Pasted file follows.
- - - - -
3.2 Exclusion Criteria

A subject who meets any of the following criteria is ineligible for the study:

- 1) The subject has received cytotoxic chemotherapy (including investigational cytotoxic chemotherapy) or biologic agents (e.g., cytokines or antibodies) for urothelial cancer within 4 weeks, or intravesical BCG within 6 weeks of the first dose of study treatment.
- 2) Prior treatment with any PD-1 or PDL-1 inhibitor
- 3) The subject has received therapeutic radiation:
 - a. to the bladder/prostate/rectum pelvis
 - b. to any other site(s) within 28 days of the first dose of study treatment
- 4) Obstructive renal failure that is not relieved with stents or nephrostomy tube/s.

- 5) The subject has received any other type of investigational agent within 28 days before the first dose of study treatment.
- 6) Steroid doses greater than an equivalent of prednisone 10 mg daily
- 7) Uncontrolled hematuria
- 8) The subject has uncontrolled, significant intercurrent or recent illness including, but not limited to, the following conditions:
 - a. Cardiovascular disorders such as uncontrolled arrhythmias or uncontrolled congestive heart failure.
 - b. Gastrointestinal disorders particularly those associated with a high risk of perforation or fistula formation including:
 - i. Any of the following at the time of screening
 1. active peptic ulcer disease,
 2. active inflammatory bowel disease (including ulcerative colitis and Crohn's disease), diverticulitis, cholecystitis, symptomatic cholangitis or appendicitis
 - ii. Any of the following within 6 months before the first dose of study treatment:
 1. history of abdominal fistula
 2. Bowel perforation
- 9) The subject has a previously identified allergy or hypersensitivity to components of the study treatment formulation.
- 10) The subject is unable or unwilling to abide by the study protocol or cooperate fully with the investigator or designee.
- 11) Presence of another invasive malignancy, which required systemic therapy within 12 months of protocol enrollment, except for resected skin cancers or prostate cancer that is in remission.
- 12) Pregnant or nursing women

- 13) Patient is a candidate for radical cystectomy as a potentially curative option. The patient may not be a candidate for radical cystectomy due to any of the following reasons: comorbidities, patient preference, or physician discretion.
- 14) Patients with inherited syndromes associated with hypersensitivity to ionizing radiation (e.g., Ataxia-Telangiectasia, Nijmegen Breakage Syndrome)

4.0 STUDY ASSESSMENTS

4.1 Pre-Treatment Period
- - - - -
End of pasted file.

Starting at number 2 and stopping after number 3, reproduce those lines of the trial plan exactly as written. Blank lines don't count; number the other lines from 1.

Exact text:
A subject who meets any of the following criteria is ineligible for the study:

- 1) The subject has received cytotoxic chemotherapy (including investigational cytotoxic chemotherapy) or biologic agents (e.g., cytokines or antibodies) for urothelial cancer within 4 weeks, or intravesical BCG within 6 weeks of the first dose of study treatment.